Can Humans Survive Global Warming?
Previously, scientists predicted that increased solar radiation would evaporate Earth’s oceans in 2 billion years. However, new research finds that within the next billion years, a rapid deoxygenation event could occur, leading to an atmosphere dominated by methane, making life unviable on Earth.
Signs of the threat to humanity and all life on earth are already visible. Record levels of GHG concentrations has led Earth temporarily breaching the 2°C threshold making 2023 the warmest year. Global warming and climate change is also leading to farmer debts, migration and suicides. It has also contributed to mental health issues and destabilised communities.
Unfortunately, current human lifestyles and activities are not sustainable and only exacerbate the problems of climate change, highlighting the need for degrowth to address climate change.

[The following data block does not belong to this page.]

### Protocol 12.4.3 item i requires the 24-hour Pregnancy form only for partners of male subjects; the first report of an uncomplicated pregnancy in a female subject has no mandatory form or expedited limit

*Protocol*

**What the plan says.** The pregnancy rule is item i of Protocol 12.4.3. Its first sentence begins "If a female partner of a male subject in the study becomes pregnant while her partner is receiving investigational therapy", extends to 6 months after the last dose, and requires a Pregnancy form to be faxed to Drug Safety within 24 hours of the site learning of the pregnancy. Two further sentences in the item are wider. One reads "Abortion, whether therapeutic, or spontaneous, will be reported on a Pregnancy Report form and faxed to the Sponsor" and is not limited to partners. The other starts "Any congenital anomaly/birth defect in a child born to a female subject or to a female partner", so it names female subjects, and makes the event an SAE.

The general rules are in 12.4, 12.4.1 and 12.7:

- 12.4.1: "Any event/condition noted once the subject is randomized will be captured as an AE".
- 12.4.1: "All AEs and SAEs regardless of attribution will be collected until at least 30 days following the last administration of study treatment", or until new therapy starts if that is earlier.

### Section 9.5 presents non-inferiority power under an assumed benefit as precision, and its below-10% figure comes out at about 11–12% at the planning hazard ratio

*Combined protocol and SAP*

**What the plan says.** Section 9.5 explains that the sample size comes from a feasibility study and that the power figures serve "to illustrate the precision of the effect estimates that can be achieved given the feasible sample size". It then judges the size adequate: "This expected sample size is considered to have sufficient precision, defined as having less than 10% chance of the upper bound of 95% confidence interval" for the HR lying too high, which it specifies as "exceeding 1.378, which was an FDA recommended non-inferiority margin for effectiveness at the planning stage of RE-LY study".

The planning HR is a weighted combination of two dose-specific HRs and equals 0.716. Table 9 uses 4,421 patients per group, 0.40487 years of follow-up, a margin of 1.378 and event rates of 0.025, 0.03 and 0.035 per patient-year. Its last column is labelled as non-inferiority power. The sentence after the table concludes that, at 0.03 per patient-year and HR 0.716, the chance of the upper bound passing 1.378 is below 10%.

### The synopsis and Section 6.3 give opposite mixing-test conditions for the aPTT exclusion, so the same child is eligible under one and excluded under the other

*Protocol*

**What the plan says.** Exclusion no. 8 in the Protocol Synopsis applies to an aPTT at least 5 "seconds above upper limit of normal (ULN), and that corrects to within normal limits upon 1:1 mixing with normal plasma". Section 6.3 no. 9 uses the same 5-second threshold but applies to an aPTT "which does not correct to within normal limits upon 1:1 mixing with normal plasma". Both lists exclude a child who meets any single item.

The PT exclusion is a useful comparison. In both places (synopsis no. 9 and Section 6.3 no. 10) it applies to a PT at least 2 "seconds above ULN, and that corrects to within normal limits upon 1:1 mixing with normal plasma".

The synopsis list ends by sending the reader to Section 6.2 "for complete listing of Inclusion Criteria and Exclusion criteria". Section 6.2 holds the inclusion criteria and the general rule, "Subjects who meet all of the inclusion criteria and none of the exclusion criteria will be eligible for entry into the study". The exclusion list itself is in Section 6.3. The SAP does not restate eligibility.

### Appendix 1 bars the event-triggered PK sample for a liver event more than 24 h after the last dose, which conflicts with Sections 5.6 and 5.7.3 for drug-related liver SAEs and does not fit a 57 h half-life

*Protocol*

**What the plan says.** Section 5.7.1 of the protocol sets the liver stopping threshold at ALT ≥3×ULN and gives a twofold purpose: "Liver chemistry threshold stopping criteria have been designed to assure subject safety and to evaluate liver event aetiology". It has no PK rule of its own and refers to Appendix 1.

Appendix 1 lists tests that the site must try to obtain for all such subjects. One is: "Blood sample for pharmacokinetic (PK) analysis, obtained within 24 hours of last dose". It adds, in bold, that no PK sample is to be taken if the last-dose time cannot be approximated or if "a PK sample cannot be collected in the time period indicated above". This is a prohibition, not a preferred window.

[This issue of EJM has been compiled by Vidita Govindachari, Pranjali Gupta, Nidhi Hanji, Sandhya Sundarrajan & Yashaswini Sundar ][Disclaimer: Environment Justice Matters (EJM) is provided for informational purposes only. It is not intended for commercial use, and Environment Support Group (ESG) does not derive any profit from its dissemination. We make no warranties or guarantees regarding the accuracy, completeness, or suitability of the information provided. Readers are encouraged to verify any information independently before relying on it. ESG shall not be held liable for any errors in the content, or for any actions taken in reliance thereon. All photographs used in EJM are sourced from the internet.